Recent news and posts
EUnetHTA final report for hypoglossal nerve stimulation systems is published
On June 18, 2020, the network of European HTA agencies, EUnetHTA, published the final report for the rapid assessment OTCA21 "Hypoglossal Nerve Stimulation (HGNS) for treatment of obstructive sleep apnea."
This project was carried out by the Spanish Health Technology Assessment Agency (AETS-ISCIII) and the Romanian National School of Public Health, Management, and Professional Development (NSPHMPD). The dedicated reviewers are the Romanian National Institute of Public Health (NIPHB), Swiss Network for Health Technology Assessment (SNHTA), and Health Service of Canary Islands (SESCS).
The study objective was to assess whether the use of HGNS is effective and safe in adult patients with moderate to severe obstructive sleep apnea (OSA) who present inadequate adherence to positive airway pressure systems or other non-invasive procedures, compared to no treatment.
Continuous Positive Airway Pressure (CPAP) is considered the therapy of choice for moderate-to-severe OSA. HGNS is an alternative in case of poor compliance and some long-term complications. There are three HGNS products available for use in Europe: Inspire® Upper Airway Stimulation (UAS) System, aura6000™ System, and Nyxoah's Genio™ system.
A systematic literature search in PubMed, MEDLINE, EMBASE, the Cochrane Central Register of Controlled Trials and the Cochrane Database for Systematic Reviews, as well as a manual search, was performed and closed in January 2020. One randomized comparative study on Inspire® UAS effectiveness and six observational prospective single-arm studies assessing safety and adherence were selected for the final analysis. Single-arm studies examined not only Inspire®, but also aura6000™ System, Apnex, and Nyxoah's Genio™.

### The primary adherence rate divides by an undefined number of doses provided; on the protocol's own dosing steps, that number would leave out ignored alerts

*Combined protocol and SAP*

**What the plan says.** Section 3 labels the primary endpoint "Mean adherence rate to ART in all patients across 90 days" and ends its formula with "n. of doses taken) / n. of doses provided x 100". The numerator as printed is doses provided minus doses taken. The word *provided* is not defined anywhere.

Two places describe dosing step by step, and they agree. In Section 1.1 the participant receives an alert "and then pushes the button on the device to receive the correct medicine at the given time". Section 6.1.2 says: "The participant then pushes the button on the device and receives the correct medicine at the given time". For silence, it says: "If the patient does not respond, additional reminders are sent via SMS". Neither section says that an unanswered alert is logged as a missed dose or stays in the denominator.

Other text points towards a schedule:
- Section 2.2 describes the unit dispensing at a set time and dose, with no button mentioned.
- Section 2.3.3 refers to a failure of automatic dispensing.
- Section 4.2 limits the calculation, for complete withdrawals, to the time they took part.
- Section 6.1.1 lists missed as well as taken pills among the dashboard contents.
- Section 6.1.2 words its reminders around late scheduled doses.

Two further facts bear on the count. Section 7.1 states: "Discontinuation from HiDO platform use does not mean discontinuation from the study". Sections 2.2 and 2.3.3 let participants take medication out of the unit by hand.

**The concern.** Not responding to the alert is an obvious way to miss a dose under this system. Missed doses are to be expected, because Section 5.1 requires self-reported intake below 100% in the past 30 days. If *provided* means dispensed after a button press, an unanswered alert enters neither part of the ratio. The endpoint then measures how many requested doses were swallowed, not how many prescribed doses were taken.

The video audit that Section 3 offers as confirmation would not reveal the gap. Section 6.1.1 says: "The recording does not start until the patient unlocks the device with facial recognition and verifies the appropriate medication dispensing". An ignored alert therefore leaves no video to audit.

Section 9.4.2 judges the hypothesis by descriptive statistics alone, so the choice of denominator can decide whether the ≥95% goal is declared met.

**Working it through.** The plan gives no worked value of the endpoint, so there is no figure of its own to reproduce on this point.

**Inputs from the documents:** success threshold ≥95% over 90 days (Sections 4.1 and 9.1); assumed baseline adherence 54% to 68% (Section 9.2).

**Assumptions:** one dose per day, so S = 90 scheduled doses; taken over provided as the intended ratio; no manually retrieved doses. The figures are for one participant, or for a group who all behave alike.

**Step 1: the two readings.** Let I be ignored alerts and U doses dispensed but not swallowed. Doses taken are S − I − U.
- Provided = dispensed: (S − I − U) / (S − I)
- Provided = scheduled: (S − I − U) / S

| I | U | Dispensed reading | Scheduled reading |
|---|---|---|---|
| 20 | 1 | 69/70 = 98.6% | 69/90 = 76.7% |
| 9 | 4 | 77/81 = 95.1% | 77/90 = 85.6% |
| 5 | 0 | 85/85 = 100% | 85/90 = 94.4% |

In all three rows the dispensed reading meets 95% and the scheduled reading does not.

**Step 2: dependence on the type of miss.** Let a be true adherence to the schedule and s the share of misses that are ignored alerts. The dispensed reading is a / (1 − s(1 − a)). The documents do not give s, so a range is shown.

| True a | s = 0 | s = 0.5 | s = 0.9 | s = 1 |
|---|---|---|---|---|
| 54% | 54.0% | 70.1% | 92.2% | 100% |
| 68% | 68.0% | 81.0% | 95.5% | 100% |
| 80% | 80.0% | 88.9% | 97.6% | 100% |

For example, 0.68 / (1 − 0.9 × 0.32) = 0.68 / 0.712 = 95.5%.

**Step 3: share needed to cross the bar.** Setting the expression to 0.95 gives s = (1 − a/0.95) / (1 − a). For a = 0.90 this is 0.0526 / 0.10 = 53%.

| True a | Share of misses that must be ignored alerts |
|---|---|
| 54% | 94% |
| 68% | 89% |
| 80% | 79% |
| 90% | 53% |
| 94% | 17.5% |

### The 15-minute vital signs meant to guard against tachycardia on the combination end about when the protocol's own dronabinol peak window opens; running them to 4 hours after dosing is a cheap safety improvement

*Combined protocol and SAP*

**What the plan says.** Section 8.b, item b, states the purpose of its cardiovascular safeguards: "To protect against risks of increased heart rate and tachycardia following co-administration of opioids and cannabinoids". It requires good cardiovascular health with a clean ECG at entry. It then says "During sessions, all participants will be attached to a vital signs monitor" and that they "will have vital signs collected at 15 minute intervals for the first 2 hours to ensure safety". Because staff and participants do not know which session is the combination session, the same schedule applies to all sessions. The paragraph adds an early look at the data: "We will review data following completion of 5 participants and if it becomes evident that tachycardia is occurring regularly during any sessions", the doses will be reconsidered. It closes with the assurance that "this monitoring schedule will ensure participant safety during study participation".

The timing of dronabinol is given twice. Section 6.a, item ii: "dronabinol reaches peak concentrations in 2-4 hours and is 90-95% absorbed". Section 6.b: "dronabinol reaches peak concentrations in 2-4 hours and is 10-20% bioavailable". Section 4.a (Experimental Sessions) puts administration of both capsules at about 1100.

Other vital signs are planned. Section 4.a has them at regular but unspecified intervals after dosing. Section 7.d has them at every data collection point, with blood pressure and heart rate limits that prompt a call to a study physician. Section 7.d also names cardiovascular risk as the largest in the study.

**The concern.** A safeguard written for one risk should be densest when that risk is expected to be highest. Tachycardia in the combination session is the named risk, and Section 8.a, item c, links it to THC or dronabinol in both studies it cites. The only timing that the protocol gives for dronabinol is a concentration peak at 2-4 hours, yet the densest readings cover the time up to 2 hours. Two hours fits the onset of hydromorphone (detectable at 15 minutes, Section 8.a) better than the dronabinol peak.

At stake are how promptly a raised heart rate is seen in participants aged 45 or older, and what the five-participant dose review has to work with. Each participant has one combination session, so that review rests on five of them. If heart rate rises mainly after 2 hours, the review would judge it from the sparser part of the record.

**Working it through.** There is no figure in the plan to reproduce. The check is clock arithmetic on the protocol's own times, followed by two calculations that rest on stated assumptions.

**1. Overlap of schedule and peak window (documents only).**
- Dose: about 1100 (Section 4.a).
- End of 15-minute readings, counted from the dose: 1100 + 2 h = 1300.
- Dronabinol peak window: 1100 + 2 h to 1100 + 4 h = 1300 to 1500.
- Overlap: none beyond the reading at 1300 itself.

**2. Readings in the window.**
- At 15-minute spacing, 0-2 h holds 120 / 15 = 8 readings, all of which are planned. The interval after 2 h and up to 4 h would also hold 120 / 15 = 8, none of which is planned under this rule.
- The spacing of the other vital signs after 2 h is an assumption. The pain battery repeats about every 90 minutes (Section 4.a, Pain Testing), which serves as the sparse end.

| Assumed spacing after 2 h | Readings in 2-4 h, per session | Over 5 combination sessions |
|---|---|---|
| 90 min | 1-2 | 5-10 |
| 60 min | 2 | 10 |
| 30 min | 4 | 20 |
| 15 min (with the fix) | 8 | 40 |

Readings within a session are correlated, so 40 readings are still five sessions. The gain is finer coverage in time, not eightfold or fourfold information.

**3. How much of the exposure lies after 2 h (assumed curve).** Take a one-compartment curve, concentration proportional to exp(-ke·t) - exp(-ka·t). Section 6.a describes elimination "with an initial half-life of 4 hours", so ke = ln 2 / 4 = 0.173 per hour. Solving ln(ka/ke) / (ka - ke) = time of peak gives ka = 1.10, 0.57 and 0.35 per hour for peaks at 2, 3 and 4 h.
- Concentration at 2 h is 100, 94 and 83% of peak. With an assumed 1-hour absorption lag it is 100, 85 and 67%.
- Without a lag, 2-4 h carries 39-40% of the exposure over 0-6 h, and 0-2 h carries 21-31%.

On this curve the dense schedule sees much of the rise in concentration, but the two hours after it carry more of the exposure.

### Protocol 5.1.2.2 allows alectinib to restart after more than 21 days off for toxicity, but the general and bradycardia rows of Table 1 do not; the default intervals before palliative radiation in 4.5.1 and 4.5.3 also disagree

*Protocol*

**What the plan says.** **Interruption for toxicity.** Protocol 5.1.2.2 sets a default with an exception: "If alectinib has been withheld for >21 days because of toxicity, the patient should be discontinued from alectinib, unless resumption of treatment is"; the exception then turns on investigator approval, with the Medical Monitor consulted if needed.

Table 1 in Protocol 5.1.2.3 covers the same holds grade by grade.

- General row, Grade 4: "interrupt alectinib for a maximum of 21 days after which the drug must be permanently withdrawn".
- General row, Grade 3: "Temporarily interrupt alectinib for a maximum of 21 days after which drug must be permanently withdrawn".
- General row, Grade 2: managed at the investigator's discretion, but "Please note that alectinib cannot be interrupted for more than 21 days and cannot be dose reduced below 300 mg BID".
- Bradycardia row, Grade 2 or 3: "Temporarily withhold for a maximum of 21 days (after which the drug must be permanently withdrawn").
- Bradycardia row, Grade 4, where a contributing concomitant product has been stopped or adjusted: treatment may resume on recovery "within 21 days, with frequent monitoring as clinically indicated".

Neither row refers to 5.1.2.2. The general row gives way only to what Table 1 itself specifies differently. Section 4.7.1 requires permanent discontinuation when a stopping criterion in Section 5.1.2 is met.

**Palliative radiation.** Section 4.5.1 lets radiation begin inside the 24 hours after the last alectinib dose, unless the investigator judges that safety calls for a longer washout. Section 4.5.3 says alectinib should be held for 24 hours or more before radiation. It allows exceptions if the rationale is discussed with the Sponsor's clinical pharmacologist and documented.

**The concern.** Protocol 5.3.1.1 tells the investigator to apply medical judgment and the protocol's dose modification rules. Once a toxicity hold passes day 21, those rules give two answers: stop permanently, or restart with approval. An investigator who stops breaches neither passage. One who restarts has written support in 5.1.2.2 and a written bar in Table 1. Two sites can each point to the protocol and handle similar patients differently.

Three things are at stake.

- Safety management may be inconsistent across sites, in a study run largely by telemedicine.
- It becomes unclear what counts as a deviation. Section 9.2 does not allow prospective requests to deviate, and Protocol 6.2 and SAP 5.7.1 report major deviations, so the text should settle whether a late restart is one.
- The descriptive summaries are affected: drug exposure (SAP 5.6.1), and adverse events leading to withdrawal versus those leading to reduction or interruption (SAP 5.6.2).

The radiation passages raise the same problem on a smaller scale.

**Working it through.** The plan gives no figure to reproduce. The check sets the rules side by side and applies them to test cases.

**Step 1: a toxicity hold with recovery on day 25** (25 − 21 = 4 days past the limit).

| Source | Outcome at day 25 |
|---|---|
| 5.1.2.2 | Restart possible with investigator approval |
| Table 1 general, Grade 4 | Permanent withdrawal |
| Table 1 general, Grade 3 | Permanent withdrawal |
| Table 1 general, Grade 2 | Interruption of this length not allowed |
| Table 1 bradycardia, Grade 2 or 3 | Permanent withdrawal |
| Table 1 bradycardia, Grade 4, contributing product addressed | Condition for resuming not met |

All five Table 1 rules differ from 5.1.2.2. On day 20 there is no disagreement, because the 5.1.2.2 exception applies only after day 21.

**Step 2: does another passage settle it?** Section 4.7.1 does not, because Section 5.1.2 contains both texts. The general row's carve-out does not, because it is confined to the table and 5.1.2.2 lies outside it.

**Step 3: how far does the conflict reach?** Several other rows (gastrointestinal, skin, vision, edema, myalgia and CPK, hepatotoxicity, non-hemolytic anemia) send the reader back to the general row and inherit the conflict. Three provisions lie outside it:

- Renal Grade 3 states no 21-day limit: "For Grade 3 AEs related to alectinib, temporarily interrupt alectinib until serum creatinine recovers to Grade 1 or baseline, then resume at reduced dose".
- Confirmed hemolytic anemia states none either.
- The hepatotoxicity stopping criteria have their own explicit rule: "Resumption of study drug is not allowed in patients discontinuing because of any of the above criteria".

The quality of the evidence was very low, both for effectiveness and safety.
A comparative randomized withdrawal study contains data on effectiveness, but not on safety. A bias in selecting patients was identified, which affected the results. The study found a significant worsening in the Apnea-Hypopnea Index (AHI) and the Oxygen Desaturation Index (ODI) when the device was disconnected for one week. Significant differences were also found in Hypoxemia Time. There was a significant worsening after one week with the device deactivated group compared to the device activated group in ESS (Epworth Sleepiness Scale) and FOSQ (Functional Outcomes of Sleep Questionnaire) scores.
Neither the RCT nor the observational single-arm studies reported any deaths related to the procedure or device. No evidence was found regarding the cardio- or cerebrovascular morbidity and long-term effects on quality of life.
In relation to safety, no comparative evidence shows whether HGNS is safer than no treatment. Observational single-arm studies report a significant number of adverse events, related both to the device and the procedure. An average of 1.02 adverse events per patient was reported, and 3.45% of patients suffered a serious adverse event. Surgical interventions due to replacement and repositioning or explanation of the device were the most frequent serious adverse events. The most frequent non-serious adverse event was discomfort or pain associated with a device.
The report also provides regulatory and reimbursement status for the HGNS in European countries.
The full details in English can be found here.
Subscribe to our newsletter delivered every second week not to miss important reimbursement information.